FROM OUR EXPERTS
When you hear the words “You have cancer,” your life changes – instantly. All of a sudden, you’ve crossed a line: the “cancer divide.” You’ve joined the hundreds of thousands of Americans who are battling this wretched disease. Some of us live; some of us die. And all of us are marked by the experience for life. Cancer comes with a centuries-old, ugly reputation. For hundreds of years, the chief weapon against solid-tumor cancers has been the knife.
Isolate the tumor; cut it out. Find out where it’s spread; do some more cutting. Surgically obliterate all traces of cancer, and only then move on to adjuvant therapy: chemo, radiation, drugs. Surgery as the first bastion of defense for a particular group of cancer patients took a huge hit this week, however, when the Journal of the American Medical Association reported results of a study involving breast cancer survivors. It appears that surgically removing all traces of cancer might not ...
The lymph nodes reveal information about outlook and they help doctors determine the best types of treatment against the cancer. Your lymph nodes act as filters for your body's lymphatic drainage system. That's why the lymph nodes are likely to "catch" or filter out cancer cells that might be floating in the fluid that drains away from the cancerous area of the breast.
The surgeon will inject a blue dye and a radioactive substance (called a tracer) into the tumor or the skin over the tumor. The first lymph nodes that turn blue and pick up the tracer are called the sentinel (meaning "first") lymph nodes. The lymph node or nodes are then removed and sent to the pathologist, who looks to see if they contain any cancer cells. If no cancer cells are found, then no additional lymph node surgery is done.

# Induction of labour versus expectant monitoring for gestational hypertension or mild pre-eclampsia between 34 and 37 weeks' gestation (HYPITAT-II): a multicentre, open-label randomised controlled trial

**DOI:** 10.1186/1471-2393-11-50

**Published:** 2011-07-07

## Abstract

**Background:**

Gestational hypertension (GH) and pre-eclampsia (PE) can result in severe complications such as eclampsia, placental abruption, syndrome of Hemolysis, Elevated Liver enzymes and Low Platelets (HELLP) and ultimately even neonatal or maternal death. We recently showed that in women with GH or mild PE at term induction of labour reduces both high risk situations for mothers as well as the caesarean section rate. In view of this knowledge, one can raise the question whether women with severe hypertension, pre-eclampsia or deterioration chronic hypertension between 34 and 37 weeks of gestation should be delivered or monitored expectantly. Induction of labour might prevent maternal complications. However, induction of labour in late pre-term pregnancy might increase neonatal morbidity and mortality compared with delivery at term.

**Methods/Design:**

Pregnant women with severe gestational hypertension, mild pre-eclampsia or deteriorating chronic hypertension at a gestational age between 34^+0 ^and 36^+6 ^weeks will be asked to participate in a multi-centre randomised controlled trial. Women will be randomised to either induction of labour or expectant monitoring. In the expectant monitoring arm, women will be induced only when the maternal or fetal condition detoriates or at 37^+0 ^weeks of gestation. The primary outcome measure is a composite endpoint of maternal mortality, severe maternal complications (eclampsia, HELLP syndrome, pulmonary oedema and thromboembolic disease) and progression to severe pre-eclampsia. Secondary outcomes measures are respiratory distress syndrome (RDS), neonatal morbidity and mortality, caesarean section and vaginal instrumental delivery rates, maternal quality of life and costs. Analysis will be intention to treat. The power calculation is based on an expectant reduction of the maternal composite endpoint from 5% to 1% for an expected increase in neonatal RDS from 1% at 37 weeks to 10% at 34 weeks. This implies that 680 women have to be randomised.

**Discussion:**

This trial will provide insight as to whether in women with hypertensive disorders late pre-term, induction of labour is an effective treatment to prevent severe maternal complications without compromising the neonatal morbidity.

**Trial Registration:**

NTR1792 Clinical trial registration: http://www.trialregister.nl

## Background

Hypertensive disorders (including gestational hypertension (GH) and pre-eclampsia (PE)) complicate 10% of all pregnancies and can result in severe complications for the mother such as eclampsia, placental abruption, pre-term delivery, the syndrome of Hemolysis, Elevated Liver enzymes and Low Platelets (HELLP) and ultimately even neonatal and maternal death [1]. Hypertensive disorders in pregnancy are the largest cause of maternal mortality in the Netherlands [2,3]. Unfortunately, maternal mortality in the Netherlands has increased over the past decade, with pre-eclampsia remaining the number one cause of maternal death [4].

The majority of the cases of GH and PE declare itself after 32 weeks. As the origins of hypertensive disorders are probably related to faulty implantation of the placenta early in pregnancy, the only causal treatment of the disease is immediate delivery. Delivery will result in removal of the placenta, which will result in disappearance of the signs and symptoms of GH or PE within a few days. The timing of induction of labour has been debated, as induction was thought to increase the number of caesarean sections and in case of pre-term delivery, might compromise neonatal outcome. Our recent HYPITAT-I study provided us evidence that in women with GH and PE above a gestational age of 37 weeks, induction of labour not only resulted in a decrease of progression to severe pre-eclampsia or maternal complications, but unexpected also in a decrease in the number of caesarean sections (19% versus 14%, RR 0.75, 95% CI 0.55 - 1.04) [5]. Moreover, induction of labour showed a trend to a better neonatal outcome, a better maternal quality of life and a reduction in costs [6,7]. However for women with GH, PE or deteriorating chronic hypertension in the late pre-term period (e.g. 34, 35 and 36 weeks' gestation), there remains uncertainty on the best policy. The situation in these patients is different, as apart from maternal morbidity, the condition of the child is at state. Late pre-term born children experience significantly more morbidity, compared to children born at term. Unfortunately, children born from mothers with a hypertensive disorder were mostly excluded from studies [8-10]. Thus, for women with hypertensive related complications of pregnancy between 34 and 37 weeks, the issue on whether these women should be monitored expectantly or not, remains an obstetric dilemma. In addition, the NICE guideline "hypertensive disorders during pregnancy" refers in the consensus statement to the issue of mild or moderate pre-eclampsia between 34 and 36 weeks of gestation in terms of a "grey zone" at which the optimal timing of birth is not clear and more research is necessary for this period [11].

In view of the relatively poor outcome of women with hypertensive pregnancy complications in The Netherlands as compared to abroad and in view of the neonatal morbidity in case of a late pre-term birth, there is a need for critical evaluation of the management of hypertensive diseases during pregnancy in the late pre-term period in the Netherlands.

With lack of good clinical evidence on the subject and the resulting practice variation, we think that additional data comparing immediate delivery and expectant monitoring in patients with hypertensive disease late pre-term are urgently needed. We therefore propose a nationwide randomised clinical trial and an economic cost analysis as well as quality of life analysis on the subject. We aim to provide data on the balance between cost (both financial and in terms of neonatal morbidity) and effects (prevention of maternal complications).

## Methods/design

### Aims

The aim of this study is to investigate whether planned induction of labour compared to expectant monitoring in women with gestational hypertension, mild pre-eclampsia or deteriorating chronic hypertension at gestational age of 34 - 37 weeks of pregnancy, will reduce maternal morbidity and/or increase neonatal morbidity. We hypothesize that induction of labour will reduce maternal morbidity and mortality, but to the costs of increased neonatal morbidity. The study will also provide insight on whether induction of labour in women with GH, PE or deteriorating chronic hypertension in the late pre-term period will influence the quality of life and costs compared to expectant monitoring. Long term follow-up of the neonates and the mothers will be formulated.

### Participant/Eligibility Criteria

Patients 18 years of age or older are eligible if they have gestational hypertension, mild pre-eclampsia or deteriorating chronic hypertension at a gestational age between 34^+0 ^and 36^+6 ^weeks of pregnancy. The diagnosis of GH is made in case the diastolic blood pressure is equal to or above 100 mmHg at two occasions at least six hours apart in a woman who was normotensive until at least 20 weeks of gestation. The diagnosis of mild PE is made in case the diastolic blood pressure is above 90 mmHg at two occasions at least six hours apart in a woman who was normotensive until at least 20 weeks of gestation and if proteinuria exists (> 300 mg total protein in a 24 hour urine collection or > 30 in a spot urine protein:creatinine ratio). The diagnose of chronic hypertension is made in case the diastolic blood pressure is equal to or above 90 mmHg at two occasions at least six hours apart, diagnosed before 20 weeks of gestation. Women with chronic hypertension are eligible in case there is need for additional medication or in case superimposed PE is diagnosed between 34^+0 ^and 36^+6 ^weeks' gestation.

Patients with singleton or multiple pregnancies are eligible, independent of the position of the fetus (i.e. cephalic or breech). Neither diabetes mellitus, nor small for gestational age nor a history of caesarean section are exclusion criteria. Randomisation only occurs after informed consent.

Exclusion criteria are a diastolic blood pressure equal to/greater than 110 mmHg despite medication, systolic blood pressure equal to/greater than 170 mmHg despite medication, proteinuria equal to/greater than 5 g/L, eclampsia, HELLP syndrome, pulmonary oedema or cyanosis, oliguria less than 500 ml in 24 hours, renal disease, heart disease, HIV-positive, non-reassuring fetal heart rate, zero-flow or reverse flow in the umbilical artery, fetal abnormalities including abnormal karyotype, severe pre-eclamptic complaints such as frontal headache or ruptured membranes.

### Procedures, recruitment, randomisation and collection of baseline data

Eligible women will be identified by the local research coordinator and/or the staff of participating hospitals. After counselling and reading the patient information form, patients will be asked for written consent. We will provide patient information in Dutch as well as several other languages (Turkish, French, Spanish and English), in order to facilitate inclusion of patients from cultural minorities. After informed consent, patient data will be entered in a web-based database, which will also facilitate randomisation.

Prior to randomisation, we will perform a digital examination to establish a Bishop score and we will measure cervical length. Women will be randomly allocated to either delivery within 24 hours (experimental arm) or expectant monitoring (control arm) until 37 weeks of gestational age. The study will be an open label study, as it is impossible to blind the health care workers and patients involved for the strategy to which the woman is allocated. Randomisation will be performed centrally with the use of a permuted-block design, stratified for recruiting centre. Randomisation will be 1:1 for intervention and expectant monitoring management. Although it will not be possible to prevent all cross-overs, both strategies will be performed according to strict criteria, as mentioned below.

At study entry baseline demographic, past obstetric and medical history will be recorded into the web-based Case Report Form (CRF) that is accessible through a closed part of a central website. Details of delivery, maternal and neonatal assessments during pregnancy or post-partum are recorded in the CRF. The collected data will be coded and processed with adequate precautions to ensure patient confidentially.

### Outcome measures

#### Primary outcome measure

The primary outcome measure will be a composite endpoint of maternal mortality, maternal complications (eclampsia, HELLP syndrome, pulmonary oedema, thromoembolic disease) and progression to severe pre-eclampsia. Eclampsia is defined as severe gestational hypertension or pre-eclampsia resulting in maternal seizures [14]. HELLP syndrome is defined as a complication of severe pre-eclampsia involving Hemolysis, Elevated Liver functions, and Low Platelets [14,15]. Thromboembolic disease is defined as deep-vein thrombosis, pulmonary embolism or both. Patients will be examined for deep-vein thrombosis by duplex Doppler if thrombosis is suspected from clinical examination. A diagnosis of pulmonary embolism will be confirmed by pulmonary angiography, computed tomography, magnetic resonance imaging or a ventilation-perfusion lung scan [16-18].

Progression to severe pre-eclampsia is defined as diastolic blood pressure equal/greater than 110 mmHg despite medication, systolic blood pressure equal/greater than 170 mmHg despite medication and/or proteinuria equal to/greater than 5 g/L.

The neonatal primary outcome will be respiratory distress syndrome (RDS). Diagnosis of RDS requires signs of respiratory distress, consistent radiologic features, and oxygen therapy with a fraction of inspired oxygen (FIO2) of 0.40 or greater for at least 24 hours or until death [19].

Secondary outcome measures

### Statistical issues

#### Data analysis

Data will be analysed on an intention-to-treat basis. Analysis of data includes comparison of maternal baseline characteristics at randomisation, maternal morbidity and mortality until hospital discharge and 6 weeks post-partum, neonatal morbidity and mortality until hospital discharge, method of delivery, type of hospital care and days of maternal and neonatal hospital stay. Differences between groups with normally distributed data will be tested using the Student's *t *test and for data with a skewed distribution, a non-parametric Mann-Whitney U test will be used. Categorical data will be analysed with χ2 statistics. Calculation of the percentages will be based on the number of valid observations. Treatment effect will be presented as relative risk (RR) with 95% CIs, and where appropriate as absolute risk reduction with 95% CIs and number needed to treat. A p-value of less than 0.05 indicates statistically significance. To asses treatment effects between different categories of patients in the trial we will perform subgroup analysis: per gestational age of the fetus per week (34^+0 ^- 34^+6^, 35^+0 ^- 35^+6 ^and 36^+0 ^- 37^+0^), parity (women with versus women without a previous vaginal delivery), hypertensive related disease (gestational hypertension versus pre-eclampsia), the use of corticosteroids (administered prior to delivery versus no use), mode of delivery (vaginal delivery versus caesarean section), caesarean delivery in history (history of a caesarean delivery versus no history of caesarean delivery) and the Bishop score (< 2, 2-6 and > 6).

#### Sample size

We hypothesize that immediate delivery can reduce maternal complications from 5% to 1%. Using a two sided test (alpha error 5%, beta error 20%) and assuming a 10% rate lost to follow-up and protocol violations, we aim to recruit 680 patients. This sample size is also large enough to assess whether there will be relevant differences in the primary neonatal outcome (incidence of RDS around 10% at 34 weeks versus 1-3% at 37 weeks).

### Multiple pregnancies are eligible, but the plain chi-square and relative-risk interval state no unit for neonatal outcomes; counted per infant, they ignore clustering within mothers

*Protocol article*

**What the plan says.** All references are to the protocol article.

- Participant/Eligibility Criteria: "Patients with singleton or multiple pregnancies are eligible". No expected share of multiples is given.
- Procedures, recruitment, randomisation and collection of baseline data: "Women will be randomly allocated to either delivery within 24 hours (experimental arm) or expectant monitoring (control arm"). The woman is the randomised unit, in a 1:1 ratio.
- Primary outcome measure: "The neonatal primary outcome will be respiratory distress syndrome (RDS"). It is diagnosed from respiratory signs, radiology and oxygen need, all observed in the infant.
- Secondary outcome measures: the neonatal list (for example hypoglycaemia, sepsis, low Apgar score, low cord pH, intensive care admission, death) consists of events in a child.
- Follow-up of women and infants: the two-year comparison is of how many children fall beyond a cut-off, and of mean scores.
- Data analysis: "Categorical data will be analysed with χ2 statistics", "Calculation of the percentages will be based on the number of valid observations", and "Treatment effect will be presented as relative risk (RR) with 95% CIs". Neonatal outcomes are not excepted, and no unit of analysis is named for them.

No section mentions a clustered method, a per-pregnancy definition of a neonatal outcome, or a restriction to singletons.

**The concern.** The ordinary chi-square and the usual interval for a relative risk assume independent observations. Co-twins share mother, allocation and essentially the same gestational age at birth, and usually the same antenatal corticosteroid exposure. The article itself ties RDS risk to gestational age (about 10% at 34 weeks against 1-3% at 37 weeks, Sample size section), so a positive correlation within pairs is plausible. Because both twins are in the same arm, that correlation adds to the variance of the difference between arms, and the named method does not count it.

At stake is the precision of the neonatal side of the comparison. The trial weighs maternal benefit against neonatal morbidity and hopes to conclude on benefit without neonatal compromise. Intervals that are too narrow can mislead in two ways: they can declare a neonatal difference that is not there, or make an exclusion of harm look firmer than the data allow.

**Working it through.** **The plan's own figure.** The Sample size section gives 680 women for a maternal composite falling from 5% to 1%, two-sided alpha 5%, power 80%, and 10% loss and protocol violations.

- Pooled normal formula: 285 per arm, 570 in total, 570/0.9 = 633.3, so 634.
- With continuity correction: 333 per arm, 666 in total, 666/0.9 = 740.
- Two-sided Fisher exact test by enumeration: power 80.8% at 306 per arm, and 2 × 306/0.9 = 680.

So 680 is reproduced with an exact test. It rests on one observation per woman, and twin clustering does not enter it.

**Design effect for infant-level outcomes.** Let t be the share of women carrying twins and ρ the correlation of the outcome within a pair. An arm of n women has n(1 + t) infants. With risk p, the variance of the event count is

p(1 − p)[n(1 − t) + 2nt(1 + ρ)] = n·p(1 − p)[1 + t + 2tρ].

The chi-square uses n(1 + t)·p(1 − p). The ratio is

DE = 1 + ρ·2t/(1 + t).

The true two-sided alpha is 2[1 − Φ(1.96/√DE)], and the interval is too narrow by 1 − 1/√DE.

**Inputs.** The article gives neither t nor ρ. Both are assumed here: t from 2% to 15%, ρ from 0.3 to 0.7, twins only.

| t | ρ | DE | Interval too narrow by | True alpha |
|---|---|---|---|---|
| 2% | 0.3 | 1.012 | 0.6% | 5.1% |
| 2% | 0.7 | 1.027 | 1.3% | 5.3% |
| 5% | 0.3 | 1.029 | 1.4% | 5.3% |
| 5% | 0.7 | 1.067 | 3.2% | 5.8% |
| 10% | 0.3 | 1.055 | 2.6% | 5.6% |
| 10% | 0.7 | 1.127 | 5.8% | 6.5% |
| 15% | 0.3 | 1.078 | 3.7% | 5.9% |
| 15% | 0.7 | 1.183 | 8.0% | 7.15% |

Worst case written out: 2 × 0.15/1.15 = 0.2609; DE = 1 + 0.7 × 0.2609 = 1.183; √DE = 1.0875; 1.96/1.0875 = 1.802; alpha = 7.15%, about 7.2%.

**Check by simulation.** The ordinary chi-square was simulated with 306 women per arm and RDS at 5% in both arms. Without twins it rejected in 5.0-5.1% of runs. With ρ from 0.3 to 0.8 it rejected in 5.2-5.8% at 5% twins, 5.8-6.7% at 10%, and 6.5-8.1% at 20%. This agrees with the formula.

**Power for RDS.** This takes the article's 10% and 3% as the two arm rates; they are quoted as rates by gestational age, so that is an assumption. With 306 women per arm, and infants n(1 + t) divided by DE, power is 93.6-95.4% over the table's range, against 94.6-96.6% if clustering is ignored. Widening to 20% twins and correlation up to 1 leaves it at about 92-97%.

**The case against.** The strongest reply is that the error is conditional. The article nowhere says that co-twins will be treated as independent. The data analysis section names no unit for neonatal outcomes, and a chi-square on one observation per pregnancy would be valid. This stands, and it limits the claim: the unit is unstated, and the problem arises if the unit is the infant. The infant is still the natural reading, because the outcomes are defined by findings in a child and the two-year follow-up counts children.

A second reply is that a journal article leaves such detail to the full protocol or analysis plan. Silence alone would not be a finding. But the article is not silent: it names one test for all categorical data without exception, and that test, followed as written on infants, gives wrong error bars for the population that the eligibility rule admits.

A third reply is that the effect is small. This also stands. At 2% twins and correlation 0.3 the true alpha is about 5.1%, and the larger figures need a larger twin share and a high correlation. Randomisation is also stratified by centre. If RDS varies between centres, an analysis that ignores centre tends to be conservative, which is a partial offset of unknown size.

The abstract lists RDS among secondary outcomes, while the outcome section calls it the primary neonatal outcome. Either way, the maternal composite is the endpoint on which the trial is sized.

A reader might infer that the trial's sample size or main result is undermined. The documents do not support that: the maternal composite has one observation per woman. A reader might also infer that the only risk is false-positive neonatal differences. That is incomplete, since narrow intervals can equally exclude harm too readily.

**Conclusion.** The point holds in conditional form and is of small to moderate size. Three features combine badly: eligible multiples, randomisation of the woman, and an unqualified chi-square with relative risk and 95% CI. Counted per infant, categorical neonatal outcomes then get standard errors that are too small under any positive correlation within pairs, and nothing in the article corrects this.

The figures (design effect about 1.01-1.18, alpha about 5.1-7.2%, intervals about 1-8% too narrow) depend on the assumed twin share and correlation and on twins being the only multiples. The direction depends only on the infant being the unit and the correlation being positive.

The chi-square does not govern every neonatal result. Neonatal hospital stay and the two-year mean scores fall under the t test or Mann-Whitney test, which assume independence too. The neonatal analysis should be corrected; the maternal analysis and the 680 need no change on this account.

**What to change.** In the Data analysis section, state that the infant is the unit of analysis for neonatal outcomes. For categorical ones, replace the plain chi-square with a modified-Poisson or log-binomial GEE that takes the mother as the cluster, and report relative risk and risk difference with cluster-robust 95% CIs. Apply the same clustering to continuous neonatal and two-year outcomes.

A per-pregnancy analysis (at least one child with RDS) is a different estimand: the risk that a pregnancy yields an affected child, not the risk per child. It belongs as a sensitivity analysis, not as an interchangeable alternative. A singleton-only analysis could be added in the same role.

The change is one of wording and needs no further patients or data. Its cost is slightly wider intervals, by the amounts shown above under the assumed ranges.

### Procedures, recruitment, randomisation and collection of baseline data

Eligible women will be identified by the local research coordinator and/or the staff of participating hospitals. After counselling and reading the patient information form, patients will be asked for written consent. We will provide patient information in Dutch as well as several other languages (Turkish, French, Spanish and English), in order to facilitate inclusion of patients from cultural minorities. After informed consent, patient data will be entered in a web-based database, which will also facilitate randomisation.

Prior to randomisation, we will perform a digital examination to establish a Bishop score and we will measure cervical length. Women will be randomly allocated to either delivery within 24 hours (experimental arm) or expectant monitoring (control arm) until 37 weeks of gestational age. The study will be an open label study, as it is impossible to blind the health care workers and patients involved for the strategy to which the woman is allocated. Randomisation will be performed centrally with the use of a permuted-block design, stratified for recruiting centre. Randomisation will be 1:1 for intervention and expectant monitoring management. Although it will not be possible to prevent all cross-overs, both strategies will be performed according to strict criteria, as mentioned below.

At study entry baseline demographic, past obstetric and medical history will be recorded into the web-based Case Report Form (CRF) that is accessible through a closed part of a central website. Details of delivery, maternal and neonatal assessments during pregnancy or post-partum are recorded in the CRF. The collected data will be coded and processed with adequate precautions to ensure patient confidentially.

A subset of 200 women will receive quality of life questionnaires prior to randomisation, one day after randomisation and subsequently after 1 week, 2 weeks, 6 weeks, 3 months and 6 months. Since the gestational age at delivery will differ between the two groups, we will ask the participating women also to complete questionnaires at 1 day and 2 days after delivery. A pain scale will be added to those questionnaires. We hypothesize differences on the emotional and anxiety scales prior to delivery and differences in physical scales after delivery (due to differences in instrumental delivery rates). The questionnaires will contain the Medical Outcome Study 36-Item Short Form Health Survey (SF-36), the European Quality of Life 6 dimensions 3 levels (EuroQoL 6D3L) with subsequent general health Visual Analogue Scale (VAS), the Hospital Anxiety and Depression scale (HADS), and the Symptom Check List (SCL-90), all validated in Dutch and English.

If cancer cells are found in the nodes, then more underarm lymph nodes usually need to be removed. This is called an axillary (the armpit area) lymph node dissection (removal). There are thr...
Skin cancer sometimes spreads to other areas of the body, often the lymph nodes. Your lymph nodes are located throughout your body and work to fight infection and filter out toxins from the bloodstream but sometimes cancer cells begin growing in the lymph nodes.
When skin cancer is diagnosed, your doctor may recommend testing to determine whether your lymph nodes are affected . This is done through a biopsy or diagnostic tools such as a CT scan. If the cancer has spread to the lymph nodes, your doctor may recommend a lymph node dissection.
During a lymph node dissection, your doctor removes the lymph nodes closest to the primary cancer site – for example, if skin cancer is detected on your arm, the lymph nodes in your armpit on the side of your body the cancer is found will be removed. Lymph nodes are not removed individually, instead an area of tissue surrounding the lymph nodes is removed. Once removed, a pathologist examines the tissue, looks for cancer cells and...
You should know
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